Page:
Modules and Code Splitting in Webpack 5

By Teknorix on October 30, 2020

Modules

Webpack works with elements called modules. It uses these modules to build a dependency graph.
Modules are sections of code that deal with related functions. It’s always recommended to structure your project according to modular build — this will improve functionality.

Modules in Webpack 5 are grouped according to scripting language used, they can be:

  1. CSS
  2. SASS
  3. LESS
  4. Images
  5. JavaScript
  6. TypeScript

For most of the contents of the webpack build, you will see these items mentioned above.

Every project consists of modules and assets. Assets are basically those files that are not scripted by a developer. Assets can be images and videos.

Always remember to divide your projects into modules. It makes it easier to test and debug. Also, it is a good boost to performance. Writing modular code helps with directory navigation. New developers on the project won’t have to struggle to gel into the team because of this well-written code. Each module has a
defined purpose.

Webpack 5 forms these modules based on how they express the dependencies of modules.

  1. Through a 2015 ECMAScript import statement
  2. Through a CommonJS require() statement
  3. Through an asynchronous module definition (ASM) define and require statement
  4. Through an image URL in a stylesheet
  5. Through an @import statement in a stylesheet

Module Languages and Loaders

If you want webpack to support these modules, you must ensure that you use a programming language that is understood and processed by Webpack.

Webpack does this using the loaders.

Loaders tell Webpack how to process the code that is not naturally understood by Webpack like JavaScript, HTML, or JSON.

There are many loaders for webpack out there; Thanks to the amazing ever-growing Webpack Community.

Once you add the loader for the code you want to be bundled, webpack will then include this processed code in the Bundle. Loaders currently support a large number of languages. Some of the famous ones are:

  1. TypeScript
  2. LESS
  3. SASS
  4. C++
  5. Babel
  6. Bootstrap

Module Resolution

Module resolution takes place with the help of a resolver. Webpack 5 can also use enhance-resolver to resolve paths while bundling. Webpack can resolve three types of file path:

  1. Absolute Path
    example:
    import ‘D:\\Files\\Styles\\PageStyle.less’
  2. Relative Path
    example:
    import ‘../src/components/button’
  3. Module Path
    example:
    import get from ‘lodash/get’

When the path is pointing to a directory (not a specific path) then Webpack will look for package.json’s main field and determines the correct contextual path to use. And if still there is no file present in the directory or if the main field does not return a valid path. Webpack will search for the file specified in resolve. Main configuration (package.json’s main field of application).

Code Splitting

Code splitting allows the user to split the code into various bundles that can be loaded on-demand or in parallel. Code Splitting is the coolest feature in Webpack.

Code splitting has two pros:

  1. Helps achieve smaller bundle
  2. Control the priority of resource loading.

Overall, this will help increase the page load time.

Code Splitting in Webpack 5 can be done using these three approaches:

Entry Point

You specify this in Webpack config.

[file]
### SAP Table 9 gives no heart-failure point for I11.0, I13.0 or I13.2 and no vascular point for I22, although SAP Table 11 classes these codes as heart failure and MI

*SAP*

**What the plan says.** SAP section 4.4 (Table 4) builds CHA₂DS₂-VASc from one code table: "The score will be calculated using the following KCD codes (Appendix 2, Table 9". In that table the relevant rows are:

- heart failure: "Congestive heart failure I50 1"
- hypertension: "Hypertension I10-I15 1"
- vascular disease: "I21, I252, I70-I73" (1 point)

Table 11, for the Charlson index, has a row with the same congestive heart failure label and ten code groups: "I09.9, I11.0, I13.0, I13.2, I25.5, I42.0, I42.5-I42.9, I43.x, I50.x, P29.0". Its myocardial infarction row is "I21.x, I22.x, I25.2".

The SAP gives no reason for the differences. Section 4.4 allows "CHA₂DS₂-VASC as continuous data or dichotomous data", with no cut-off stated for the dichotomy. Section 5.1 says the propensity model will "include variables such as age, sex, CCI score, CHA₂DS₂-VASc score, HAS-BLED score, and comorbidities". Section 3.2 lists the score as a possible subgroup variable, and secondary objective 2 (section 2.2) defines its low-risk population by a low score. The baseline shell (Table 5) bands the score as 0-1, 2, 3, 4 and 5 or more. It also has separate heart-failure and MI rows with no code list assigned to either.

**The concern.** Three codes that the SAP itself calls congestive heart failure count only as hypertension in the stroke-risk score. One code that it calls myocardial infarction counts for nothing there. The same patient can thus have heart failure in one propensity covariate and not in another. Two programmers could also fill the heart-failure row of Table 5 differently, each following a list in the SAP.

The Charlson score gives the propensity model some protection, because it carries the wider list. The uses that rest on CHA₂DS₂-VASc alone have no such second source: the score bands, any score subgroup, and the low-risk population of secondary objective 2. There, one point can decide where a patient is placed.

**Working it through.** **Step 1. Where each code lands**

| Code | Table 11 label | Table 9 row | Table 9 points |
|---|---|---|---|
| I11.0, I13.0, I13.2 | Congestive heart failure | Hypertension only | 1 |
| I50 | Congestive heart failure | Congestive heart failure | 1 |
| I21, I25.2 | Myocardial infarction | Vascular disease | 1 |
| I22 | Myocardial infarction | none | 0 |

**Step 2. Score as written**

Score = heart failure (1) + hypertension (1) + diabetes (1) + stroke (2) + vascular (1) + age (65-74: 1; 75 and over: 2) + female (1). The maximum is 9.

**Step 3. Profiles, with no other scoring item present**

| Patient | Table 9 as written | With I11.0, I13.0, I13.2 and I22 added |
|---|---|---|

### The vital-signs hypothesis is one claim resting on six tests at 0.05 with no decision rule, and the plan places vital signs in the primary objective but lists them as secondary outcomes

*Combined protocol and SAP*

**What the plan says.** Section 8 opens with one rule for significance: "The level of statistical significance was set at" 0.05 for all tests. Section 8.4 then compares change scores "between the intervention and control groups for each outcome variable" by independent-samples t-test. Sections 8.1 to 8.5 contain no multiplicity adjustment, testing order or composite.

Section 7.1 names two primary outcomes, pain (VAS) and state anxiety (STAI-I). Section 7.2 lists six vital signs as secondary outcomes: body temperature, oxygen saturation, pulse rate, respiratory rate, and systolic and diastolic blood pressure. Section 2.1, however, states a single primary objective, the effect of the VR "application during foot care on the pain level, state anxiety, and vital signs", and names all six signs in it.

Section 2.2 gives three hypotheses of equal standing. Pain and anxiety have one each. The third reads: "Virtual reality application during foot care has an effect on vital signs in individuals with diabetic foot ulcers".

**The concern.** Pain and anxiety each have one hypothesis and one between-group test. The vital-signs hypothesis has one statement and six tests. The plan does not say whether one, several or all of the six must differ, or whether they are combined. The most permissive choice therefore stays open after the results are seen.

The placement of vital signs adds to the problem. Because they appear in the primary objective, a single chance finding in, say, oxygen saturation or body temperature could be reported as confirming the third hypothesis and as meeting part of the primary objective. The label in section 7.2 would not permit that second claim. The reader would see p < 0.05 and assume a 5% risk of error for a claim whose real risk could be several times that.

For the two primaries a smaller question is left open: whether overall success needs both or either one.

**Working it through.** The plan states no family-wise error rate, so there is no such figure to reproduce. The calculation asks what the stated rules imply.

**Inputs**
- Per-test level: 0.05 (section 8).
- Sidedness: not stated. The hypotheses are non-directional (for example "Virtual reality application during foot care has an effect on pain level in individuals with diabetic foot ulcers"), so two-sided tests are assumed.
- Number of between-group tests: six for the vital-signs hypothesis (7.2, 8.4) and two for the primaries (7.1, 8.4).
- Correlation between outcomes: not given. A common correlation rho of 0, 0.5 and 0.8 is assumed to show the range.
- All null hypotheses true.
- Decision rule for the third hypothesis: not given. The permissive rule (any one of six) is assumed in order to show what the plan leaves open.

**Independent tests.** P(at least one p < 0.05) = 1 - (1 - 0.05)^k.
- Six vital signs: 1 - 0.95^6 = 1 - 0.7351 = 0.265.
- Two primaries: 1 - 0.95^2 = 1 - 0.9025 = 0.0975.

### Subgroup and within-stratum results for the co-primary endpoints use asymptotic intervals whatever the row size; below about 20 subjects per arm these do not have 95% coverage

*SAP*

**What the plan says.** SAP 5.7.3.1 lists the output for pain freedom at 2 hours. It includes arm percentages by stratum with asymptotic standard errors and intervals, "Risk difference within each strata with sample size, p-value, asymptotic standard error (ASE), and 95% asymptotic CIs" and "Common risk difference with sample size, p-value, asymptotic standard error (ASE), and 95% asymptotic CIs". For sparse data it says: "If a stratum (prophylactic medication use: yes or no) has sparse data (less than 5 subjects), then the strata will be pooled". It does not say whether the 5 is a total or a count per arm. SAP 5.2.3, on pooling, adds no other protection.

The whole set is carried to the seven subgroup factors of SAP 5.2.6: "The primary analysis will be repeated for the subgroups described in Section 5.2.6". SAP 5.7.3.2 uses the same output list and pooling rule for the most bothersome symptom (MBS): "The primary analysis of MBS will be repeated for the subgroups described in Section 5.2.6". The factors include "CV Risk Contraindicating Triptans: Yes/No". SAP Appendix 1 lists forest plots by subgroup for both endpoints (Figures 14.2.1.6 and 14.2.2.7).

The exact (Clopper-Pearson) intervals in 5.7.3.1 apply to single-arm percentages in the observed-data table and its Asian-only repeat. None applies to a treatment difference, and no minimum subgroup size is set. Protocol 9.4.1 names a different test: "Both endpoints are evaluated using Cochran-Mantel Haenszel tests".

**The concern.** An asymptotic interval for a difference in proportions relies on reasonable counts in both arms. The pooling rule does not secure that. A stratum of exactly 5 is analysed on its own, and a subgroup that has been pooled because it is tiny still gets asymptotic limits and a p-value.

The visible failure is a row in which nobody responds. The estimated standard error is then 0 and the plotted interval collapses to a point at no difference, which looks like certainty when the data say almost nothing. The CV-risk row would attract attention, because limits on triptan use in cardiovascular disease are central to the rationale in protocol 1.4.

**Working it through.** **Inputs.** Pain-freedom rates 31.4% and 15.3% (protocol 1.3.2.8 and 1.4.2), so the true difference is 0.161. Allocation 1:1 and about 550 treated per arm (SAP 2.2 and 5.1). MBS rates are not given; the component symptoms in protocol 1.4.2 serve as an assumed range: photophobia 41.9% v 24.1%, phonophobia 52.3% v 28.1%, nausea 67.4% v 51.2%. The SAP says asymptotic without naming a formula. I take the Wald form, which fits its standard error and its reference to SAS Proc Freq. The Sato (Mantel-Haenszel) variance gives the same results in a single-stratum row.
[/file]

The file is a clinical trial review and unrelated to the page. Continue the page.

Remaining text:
Example:
I have specified two entry points in the following Webpack config.

Webpack_config

webpack.config.js

When I run npx webpack following two files gets generated.

npx_wordpack_command

Output of npx webpack command

As you can see, entry points are the easiest way to get started with code splitting. But don’t stop here, lets proceed further to see how we can combine this approach with others.

SplitChunksPlugin

This approach uses SplitChunksPlugin which underneath runs a process call dedupe (de-duplication/ prevent duplication) which ultimately splits the code into chunks.

Dedupe is a Python library that uses machine learning to perform matching, deduplication, and entry resolution.

Let us modify our Webpack config to support SplitChunksPlugin:

SplitChunks_config

webpack.config.js

For example purpose, I have used Lodash’s get and isEmpty functions in two separate files.

Lodash's_function

Two entry points both using Lodash’s functions

The output of webpack build is as follows:

Entrypoints_and_vendorbuilds

SplitChunksPlugin separates builds for entry points and vendor builds.

Note that this is a basic approach to split chunks and deduplication. This is a powerful feature that gives you control over the name of the chunk file etc. For more on different types of options available please visit this link.

Another way is to modify the entry component to specify the dependency in the entry itself. (Note here I am not using SplitChunksPlugin)

const path = require('path');

module.exports = {
mode: 'development',
entry: {
index: { import: './src/index.js', dependOn: 'shared' },
another: { import: './src/component/index.js', dependOn: 's
shared: 'lodash',
},
output: {
filename: '[name].bundle.js',
path: path.resolve(__dirname, 'dist'),
},
};

The dependOn options allow sharing modules between the chunks.

Dynamic Imports

This process uses inline functions to make calls to split code within modules.

Dynamic import in simple words means splitting code and optimizing it after a bundle has been built.
You can do this via two approaches:

  1. import() syntax
  2. require.ensure (legacy method)

React Loadable is an excellent example of how dynamic imports work. Truly amazing example. Please click here to read more.
React_Loadable_Example

React Loadable Example

A module can have several chunks it depends on. It totally depends on which code-splitting approach you follow.